Walk into the offices of most technology startups, and you’ll see lots of open space, lots of desks and lots of programmers hacking away at code. Walk into the office of a startup that’s creating physical products, and it’s a different experience. Rooms are filled with parts, shipping containers and production equipment, and there’s a definite sense of pride among the employees in being able to prominently display what they’ve created.
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Another difference for us is that instead of “Release Early, Release Often” it is more of “Ship Early, Ship Often”.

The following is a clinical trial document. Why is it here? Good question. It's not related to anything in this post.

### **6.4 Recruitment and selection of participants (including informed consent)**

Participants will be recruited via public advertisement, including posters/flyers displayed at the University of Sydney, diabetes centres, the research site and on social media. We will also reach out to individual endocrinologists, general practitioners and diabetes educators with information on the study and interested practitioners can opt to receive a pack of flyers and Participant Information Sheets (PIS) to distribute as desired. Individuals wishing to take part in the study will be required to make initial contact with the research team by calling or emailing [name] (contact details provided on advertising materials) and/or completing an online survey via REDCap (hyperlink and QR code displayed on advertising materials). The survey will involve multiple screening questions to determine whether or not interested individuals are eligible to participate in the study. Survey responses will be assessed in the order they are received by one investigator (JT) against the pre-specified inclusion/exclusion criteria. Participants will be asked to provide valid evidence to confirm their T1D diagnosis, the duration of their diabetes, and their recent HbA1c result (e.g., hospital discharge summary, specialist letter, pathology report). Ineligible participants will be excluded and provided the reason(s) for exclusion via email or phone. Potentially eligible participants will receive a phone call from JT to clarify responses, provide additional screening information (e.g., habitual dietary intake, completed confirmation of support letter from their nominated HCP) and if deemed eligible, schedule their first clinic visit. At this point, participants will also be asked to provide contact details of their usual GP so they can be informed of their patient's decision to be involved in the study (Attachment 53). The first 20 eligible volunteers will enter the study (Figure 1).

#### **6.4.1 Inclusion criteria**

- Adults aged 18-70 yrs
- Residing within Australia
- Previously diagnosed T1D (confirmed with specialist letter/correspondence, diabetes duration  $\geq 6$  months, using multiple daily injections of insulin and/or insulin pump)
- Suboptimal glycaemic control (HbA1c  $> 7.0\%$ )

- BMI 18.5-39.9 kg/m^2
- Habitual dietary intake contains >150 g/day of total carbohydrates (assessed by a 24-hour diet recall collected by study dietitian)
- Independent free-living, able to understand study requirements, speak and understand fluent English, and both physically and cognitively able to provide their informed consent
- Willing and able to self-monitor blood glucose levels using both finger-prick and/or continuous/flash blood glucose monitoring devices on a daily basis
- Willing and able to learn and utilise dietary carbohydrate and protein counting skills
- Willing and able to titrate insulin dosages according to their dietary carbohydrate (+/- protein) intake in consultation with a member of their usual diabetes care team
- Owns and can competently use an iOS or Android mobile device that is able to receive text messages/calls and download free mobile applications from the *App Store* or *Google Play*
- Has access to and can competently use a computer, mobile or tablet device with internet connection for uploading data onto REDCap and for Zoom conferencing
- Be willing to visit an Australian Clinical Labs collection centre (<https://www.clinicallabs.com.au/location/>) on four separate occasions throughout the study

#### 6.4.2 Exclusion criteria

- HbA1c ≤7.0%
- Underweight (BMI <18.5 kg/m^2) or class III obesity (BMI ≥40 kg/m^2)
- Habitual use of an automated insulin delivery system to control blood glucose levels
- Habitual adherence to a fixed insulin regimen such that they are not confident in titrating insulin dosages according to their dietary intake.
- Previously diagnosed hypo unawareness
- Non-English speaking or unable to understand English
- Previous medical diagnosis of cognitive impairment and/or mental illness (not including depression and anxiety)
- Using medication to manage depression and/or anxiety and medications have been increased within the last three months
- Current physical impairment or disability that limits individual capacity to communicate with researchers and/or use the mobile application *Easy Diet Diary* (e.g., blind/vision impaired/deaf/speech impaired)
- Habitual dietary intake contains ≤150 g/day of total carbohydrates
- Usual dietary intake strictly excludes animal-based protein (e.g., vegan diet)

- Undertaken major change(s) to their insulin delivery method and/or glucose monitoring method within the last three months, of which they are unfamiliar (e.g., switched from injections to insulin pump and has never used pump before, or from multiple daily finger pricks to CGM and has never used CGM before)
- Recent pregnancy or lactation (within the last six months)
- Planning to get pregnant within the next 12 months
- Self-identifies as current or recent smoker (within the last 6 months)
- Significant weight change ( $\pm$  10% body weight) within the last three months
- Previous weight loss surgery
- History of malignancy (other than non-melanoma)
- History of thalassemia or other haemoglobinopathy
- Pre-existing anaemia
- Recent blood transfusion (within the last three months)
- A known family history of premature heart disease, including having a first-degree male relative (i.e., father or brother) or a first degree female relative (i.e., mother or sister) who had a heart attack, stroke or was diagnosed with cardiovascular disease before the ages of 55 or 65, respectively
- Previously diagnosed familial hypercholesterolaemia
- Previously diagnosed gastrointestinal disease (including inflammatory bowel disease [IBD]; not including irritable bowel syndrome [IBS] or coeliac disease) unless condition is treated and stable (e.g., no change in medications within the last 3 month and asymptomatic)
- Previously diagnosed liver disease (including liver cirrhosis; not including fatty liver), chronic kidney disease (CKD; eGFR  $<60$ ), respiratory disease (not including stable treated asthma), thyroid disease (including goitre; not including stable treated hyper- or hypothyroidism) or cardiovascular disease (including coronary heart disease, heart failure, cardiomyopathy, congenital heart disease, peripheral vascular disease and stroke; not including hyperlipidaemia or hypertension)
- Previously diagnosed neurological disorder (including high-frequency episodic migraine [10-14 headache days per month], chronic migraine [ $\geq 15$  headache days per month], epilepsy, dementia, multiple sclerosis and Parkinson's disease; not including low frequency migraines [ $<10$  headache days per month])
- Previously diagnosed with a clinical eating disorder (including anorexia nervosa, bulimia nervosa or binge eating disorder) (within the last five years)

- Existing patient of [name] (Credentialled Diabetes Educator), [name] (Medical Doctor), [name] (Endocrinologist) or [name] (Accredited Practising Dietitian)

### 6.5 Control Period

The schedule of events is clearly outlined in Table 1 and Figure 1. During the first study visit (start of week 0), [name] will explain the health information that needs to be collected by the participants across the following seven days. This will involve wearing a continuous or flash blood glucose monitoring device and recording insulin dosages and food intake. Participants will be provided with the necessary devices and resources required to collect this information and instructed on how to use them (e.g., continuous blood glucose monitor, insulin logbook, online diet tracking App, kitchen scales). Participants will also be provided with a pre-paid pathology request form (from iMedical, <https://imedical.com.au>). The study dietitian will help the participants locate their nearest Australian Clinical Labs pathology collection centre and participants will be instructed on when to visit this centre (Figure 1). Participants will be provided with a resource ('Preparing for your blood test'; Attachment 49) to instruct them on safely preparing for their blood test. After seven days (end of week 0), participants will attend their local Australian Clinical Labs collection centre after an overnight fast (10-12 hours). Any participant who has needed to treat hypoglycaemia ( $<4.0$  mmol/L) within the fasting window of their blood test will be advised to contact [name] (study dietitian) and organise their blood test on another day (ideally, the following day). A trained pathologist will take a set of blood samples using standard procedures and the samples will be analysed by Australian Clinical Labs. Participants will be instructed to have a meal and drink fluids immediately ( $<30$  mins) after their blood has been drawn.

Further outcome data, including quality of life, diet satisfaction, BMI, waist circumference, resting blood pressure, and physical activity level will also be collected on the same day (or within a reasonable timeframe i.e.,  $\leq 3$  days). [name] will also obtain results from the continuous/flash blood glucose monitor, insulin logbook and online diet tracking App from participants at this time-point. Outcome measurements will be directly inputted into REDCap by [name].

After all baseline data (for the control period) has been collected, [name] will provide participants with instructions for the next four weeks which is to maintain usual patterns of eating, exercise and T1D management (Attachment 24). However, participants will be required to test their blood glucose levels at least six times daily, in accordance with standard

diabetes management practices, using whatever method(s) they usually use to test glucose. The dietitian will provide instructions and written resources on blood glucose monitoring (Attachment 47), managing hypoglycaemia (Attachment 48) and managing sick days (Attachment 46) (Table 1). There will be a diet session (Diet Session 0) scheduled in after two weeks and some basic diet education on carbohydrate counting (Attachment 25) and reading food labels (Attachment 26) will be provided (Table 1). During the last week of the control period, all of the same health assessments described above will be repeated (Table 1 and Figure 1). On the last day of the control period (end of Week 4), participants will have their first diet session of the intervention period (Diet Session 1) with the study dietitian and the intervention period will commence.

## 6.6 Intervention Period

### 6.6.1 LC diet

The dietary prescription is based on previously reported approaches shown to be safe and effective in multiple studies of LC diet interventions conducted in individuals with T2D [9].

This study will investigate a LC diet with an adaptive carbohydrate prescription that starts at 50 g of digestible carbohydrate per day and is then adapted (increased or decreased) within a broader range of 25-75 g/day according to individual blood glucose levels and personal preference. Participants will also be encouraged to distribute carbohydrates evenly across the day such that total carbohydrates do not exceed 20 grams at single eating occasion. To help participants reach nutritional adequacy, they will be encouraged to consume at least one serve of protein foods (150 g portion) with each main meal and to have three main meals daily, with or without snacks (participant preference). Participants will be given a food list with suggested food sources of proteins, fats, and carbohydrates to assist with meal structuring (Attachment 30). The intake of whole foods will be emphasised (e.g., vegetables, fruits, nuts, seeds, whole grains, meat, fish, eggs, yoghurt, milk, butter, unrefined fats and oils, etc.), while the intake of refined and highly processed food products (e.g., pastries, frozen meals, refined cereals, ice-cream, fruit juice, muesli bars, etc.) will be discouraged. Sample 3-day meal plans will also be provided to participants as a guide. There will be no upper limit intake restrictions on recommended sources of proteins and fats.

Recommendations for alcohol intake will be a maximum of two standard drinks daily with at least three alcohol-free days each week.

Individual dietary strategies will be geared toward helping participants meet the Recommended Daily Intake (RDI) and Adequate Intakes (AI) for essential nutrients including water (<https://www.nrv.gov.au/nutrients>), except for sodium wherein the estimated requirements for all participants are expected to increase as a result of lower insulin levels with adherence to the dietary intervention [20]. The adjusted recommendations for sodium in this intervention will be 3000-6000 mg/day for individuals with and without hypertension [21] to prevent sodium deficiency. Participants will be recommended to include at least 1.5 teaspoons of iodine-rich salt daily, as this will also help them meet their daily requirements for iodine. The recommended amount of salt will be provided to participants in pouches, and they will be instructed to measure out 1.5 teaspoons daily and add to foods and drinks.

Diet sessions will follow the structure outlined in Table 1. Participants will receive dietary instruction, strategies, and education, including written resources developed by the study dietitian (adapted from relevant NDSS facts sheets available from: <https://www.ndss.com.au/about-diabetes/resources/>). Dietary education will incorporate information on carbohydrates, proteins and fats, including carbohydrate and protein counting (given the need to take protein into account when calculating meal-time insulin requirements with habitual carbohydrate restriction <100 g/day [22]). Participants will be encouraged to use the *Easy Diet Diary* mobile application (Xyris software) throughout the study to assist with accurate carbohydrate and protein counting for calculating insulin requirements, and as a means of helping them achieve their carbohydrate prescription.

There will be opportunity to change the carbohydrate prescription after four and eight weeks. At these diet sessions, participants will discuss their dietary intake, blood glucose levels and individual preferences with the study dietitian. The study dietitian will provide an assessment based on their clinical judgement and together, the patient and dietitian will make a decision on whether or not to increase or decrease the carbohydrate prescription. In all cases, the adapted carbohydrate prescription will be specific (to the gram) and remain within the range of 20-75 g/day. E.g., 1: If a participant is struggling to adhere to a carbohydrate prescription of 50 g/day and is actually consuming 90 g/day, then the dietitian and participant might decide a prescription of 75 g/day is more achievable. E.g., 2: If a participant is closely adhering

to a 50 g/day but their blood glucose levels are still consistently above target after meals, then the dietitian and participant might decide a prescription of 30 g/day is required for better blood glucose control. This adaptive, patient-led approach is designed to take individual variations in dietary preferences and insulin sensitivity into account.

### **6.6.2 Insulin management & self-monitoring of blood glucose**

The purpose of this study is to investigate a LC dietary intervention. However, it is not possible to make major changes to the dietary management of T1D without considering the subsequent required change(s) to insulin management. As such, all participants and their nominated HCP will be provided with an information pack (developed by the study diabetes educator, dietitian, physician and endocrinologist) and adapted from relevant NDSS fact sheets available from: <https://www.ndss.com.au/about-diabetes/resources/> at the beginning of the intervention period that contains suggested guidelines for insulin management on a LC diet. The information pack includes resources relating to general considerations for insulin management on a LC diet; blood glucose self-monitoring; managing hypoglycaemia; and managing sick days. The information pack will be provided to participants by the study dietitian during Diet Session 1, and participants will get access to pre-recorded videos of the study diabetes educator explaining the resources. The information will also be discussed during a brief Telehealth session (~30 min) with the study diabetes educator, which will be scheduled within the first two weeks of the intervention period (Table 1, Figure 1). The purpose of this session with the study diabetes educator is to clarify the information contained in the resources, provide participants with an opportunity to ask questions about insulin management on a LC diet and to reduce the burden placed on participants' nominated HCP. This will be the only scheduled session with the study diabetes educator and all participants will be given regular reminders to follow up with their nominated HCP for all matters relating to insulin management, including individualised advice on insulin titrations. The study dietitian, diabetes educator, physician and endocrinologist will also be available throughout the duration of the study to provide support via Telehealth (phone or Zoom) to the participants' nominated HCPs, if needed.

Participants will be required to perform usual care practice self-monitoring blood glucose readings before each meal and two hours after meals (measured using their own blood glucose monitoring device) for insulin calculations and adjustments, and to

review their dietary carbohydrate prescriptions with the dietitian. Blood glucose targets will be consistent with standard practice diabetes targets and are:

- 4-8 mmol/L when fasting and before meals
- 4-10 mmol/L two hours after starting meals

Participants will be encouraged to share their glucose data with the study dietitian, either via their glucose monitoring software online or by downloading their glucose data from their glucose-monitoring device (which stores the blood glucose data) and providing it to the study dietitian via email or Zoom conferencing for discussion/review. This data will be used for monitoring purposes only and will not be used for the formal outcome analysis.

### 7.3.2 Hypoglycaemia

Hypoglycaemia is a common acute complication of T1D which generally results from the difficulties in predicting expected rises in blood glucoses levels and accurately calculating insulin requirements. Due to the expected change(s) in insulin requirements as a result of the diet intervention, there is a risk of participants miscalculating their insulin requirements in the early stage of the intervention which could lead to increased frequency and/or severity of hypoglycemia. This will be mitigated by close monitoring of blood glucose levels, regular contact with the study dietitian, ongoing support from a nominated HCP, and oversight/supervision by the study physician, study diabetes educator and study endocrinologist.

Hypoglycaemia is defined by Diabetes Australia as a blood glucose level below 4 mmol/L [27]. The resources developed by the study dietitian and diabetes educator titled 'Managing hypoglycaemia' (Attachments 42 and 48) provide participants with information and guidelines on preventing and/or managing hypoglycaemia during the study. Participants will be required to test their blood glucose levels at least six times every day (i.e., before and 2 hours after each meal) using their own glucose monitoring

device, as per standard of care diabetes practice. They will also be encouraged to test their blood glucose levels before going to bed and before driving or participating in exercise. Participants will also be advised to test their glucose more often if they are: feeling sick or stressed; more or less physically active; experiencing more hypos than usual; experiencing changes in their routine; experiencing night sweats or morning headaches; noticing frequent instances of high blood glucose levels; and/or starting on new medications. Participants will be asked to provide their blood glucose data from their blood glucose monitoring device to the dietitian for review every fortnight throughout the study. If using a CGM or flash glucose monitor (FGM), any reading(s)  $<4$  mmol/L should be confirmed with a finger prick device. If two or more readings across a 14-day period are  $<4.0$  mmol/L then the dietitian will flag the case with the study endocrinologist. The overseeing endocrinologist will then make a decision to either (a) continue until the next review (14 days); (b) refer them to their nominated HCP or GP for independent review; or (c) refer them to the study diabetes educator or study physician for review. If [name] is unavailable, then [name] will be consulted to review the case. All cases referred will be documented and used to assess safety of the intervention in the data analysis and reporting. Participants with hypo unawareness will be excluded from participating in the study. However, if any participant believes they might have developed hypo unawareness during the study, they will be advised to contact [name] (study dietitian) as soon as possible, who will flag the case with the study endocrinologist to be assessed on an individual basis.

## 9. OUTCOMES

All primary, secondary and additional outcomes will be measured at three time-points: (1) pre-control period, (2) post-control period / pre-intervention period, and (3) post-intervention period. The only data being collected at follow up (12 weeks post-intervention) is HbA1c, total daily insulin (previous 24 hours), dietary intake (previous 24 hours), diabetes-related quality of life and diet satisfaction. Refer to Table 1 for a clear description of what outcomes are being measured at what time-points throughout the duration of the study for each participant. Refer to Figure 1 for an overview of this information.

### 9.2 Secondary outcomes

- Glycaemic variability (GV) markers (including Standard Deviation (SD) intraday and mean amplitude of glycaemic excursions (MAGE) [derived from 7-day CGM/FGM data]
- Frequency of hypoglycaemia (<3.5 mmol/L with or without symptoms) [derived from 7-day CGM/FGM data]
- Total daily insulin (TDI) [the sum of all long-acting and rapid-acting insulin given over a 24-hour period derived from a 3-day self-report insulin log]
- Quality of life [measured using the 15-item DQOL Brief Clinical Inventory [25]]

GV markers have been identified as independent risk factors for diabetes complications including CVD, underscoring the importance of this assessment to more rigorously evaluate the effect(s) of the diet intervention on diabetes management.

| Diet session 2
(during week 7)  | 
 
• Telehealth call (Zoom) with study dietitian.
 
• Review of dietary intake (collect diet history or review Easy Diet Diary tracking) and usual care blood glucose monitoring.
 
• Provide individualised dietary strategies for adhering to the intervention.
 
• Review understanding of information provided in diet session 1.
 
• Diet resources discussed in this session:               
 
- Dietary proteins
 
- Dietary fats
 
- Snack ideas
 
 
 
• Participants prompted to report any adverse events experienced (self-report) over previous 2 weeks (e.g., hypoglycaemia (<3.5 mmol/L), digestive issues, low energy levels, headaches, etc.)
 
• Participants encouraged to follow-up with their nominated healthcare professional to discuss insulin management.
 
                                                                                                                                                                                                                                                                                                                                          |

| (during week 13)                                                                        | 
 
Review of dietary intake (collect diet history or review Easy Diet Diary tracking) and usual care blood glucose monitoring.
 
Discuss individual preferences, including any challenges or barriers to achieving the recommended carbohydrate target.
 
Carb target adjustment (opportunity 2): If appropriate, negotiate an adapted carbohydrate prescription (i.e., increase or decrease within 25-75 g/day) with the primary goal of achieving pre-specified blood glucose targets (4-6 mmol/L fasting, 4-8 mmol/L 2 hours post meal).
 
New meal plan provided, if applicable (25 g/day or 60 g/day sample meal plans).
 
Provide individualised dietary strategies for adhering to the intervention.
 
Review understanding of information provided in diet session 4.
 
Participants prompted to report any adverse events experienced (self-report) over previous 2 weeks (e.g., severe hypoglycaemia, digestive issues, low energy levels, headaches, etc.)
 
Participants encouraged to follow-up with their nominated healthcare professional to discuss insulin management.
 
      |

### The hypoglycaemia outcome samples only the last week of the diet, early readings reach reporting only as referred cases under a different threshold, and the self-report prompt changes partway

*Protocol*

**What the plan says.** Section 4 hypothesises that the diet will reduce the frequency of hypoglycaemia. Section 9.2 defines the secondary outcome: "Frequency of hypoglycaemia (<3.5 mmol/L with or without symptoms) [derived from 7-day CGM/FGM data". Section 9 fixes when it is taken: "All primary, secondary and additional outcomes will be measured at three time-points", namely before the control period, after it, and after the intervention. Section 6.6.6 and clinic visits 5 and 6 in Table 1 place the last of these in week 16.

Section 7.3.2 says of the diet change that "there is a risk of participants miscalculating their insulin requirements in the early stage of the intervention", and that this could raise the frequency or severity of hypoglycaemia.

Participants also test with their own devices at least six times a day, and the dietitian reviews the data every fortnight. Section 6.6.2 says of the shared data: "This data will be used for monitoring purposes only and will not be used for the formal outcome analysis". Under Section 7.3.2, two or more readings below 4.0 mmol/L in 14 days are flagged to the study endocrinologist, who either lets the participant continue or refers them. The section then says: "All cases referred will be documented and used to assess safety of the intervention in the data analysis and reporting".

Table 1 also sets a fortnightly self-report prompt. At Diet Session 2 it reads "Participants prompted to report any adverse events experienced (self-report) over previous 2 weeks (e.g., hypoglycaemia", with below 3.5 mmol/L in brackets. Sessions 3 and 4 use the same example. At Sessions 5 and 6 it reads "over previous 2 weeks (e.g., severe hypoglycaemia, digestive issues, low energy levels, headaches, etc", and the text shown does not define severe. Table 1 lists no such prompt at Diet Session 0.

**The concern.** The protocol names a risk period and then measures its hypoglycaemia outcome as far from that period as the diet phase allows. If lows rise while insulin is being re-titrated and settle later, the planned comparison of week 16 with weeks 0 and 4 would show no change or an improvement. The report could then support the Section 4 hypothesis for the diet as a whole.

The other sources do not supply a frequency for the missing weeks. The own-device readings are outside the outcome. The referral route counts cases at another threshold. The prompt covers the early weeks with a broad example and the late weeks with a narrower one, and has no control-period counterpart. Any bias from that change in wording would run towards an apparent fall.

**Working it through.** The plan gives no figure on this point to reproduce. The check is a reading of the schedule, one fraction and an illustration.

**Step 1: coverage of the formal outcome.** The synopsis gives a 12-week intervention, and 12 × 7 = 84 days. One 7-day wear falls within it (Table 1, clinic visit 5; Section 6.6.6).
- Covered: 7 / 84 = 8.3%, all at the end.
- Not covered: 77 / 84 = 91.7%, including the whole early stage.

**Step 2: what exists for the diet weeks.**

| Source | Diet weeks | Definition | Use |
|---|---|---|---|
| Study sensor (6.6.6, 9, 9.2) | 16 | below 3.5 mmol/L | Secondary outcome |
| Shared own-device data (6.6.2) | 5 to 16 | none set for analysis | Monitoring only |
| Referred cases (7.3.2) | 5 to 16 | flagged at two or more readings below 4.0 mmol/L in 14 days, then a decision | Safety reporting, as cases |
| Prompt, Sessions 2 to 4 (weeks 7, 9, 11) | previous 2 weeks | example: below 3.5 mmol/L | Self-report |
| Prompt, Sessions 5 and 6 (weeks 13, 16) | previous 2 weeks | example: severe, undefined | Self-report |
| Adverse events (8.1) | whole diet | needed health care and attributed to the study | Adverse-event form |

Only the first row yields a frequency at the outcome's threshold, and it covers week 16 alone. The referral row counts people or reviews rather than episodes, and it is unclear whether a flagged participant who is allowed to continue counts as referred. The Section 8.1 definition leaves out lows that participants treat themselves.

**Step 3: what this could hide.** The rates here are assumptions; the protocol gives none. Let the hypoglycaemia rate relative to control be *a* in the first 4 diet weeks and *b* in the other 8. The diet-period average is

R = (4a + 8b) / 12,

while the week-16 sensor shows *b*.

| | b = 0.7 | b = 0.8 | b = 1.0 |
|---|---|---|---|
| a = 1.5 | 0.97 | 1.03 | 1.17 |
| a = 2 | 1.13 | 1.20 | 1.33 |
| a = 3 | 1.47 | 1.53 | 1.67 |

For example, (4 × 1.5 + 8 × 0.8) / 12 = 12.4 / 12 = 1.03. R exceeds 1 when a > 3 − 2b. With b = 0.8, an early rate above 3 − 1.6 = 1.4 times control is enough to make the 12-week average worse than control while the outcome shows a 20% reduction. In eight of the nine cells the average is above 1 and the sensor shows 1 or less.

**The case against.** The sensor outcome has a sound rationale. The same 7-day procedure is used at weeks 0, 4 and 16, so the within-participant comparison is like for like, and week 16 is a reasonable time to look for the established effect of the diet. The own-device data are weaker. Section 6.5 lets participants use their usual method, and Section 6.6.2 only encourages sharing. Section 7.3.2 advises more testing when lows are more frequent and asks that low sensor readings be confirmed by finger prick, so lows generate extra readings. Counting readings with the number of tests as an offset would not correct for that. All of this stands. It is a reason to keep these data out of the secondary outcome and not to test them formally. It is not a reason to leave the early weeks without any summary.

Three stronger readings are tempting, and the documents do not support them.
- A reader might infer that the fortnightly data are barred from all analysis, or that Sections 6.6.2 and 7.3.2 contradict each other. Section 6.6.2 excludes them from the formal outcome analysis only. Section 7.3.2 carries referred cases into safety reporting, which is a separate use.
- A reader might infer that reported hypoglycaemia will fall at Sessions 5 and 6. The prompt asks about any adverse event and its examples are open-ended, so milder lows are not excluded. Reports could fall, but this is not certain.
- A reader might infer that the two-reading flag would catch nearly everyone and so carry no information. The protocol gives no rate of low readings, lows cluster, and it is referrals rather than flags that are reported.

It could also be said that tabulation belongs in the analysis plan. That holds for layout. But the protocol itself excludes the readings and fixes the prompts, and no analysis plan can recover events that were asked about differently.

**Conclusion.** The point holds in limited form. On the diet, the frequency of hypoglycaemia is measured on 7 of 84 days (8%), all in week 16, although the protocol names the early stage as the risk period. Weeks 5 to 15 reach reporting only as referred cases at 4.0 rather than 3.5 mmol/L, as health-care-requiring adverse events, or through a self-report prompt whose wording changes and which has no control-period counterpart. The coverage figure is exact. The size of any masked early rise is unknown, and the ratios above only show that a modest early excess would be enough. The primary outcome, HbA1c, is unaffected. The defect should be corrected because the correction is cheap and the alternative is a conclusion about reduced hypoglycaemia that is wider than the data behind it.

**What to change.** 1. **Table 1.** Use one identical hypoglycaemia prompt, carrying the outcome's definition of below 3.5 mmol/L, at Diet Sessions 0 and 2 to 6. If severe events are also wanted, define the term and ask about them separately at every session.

There are certainly a host of things you have to consider before you can actually sell hardware. Unfortunately, simply ‘making it’ doesn’t mean you can ‘sell it’; and ‘making it’ right, and right the first time carries both quality of design challenges and financial risk. There are legal and business registration requirements, mandatory bookkeeping and inventory tracking to meet tax requirements (compounded by the changing cost of goods sold when you have multiple components), consumer safety (electrical and material compliance), and logistical shipping and import/export requirements in most cases. Running an electronics hardware business has a significantly higher ‘business’ component much like any manufacturing company than ‘App’ developers. While a barrier, I think that’s kind of exciting for those that are able to do their diligence and put it all together.